Uganda Field Epidemiology Programme, Kampala, Uganda
Donewell Bangure
Zimbabwe Field Epidemiology Programme, Harare, Zimbabwe
Justin Maeda
Tanzania Field Epidemiology Programme, Dar es Salam, Tanzania, United Republic of
Sasita Shabani
Tanzania Field Epidemiology Programme, Dar es Salam, Tanzania, United Republic of
Theophile C. Malibiche
Tanzania Field Epidemiology Programme, Dar es Salam, Tanzania, United Republic of
Herilinda Temba
Tanzania Field Epidemiology Programme, Dar es Salam, Tanzania, United Republic of
Lucas Godbless
Tanzania Field Epidemiology Programme, Dar es Salam, Tanzania, United Republic of
Naod Bruhan
Ethiopia Field Epidemiology Programme, Addis Ababa, Ethiopia
Oketta Julius
ASEOWA Head of Mission, Kampala, Uganda

Abstract


The 2014-2015 Ebola Virus Disease (EVD) outbreaks which began in Guinea and later spread to Liberia, Sierra Leona and other countries have been responsible for a number of infections and deaths among the communities including health workers. The natural host of the EVD virus has not been identified even when scientific evidence points to bats as the natural reservoirs to similar strains of EVD virus. EVD male survivors have also been identified as a potential source of infection among the populations. Some of the reasons attributed to this rapid spread of EVD to other countries have been weak early warning systems to identify and notify health authorities of such diseases of high epidemic potential. Liberia has been one of the countries to be declared EVD free on two different occasions in 2015 each with a different epicenter. Despite a number of international organizations coming together to support control efforts in Liberia, the coordination of response activities by the Ministry of Health and Social Welfare and replicated at all levels of the surveillance systems was the key in suppressing the outbreak. Adoption of the Integrated Disease Surveillance and Response (IDSR) guidelines as recommended by World Health Organization (WHO/AFRO) was a positive step towards the structuring of response activities. Capacity building of health workers in infection control and prevention and surveillance was important to improve skills of health workers to triage EVD cases as recommended by WHO. Training community health volunteers in contact tracing and active case search was important in strengthening the Early Warning Disease surveillance system. Decentralization of response activities in addition to establishing Ebola Treatment units and Community Care Centers in all counties was vital in containing the spread of infection. Even when EVD was associated to high levels of stigma, community and individual counseling sessions led by community leaders enabled building community trust to refer cases for treatment. The EVD survivors distributed in different parts of the country are potential sources of new EVD infections. This will require strengthening early warning systems and response capacity at all levels.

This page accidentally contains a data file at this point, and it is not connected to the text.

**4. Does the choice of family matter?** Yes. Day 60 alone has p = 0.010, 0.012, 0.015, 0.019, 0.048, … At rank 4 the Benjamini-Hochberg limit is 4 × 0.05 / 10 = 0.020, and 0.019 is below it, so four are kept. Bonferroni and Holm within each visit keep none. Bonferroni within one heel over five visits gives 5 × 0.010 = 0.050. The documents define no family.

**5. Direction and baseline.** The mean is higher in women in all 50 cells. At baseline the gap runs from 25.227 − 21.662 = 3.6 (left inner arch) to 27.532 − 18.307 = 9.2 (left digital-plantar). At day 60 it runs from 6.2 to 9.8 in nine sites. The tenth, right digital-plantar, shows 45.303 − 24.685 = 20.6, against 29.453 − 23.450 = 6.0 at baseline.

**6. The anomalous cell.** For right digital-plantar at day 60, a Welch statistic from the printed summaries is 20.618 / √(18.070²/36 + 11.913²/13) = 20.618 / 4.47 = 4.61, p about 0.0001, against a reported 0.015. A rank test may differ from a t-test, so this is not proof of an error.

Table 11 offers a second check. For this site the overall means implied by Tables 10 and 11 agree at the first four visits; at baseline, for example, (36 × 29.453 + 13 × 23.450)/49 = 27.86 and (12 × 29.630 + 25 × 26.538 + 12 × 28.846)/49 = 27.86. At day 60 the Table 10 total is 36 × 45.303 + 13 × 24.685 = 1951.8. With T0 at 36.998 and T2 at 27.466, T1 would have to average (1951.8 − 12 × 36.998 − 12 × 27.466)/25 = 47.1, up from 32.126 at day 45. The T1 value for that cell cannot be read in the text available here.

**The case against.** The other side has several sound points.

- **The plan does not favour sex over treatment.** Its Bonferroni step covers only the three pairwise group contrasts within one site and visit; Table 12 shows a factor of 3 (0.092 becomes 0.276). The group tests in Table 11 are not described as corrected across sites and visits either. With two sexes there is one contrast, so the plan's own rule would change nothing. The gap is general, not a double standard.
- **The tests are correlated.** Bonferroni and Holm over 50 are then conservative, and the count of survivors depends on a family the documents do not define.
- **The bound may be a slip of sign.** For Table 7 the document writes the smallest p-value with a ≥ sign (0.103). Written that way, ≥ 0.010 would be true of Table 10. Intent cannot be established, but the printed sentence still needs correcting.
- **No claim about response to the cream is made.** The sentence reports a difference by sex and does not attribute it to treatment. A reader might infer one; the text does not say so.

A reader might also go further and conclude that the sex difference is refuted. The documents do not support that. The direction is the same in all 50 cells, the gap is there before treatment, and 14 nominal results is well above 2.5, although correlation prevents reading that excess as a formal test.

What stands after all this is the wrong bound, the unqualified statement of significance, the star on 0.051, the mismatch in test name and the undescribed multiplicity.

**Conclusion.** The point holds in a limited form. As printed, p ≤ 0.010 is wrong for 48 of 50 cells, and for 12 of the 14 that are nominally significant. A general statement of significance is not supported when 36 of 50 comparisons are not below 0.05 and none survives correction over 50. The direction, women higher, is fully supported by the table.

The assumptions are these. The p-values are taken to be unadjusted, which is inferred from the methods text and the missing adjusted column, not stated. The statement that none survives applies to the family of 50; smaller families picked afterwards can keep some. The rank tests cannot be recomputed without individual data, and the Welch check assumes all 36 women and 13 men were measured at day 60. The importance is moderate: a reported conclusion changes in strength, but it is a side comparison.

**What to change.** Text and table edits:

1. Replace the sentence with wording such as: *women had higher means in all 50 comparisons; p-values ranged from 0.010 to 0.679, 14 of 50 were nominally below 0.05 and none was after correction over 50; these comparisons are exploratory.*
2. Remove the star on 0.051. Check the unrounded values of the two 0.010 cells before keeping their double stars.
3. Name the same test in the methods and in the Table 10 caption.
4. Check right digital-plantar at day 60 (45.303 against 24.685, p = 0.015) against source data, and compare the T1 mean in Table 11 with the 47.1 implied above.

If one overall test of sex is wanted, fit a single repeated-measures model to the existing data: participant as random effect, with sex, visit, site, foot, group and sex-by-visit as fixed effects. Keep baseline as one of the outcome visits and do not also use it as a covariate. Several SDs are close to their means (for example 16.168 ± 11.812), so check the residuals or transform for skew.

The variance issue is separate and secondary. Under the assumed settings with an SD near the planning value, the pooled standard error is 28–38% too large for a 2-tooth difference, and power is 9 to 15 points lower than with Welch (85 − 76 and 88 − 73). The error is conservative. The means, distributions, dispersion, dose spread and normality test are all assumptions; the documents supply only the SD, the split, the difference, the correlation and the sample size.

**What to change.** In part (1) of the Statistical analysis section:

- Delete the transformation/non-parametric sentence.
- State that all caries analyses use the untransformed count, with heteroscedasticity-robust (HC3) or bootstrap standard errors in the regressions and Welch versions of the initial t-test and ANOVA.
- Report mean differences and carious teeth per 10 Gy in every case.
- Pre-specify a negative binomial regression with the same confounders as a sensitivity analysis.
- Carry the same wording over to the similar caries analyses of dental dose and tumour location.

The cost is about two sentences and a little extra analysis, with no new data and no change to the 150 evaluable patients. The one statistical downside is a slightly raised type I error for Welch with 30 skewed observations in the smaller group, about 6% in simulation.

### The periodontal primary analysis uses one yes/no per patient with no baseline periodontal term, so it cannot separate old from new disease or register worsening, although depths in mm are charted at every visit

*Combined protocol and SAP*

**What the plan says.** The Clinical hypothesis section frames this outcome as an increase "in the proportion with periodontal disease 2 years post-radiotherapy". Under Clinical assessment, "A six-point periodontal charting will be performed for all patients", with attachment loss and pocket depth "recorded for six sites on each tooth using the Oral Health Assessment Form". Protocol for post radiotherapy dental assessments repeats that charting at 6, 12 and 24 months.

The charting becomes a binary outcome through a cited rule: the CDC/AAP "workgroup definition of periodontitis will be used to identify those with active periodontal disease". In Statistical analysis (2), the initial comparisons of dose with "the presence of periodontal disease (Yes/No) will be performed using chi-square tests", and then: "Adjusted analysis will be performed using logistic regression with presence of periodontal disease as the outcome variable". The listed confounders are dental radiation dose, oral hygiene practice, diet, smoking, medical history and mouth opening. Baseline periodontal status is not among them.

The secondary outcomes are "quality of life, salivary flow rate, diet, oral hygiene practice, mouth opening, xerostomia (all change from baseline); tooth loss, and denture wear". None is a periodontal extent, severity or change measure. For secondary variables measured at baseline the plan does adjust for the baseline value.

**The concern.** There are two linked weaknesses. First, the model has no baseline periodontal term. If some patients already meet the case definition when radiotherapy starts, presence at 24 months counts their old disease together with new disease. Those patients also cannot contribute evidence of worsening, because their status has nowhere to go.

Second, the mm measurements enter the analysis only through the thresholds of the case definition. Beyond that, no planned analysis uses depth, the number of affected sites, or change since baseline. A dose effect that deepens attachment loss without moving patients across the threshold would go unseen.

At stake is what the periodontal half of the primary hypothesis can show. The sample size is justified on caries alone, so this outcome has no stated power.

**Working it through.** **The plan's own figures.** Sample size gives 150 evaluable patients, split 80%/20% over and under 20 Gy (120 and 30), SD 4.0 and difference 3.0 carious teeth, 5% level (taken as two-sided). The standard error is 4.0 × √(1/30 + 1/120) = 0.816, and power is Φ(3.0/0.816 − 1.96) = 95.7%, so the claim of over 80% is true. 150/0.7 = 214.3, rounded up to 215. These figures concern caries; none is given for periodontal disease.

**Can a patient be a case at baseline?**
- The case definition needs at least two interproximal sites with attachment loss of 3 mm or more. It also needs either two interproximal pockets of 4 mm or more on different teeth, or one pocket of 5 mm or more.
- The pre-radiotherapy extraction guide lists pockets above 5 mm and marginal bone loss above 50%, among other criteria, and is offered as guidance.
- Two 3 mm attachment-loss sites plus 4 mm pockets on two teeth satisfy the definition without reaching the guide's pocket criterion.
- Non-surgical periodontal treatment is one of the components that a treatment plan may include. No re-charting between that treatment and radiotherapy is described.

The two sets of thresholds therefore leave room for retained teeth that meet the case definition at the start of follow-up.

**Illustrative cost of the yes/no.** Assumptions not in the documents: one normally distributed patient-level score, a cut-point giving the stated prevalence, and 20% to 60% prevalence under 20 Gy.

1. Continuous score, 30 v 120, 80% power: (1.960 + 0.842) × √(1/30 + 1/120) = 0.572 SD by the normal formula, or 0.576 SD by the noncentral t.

Keywords


Ebola, Liberia, Field Experiences, Challenges.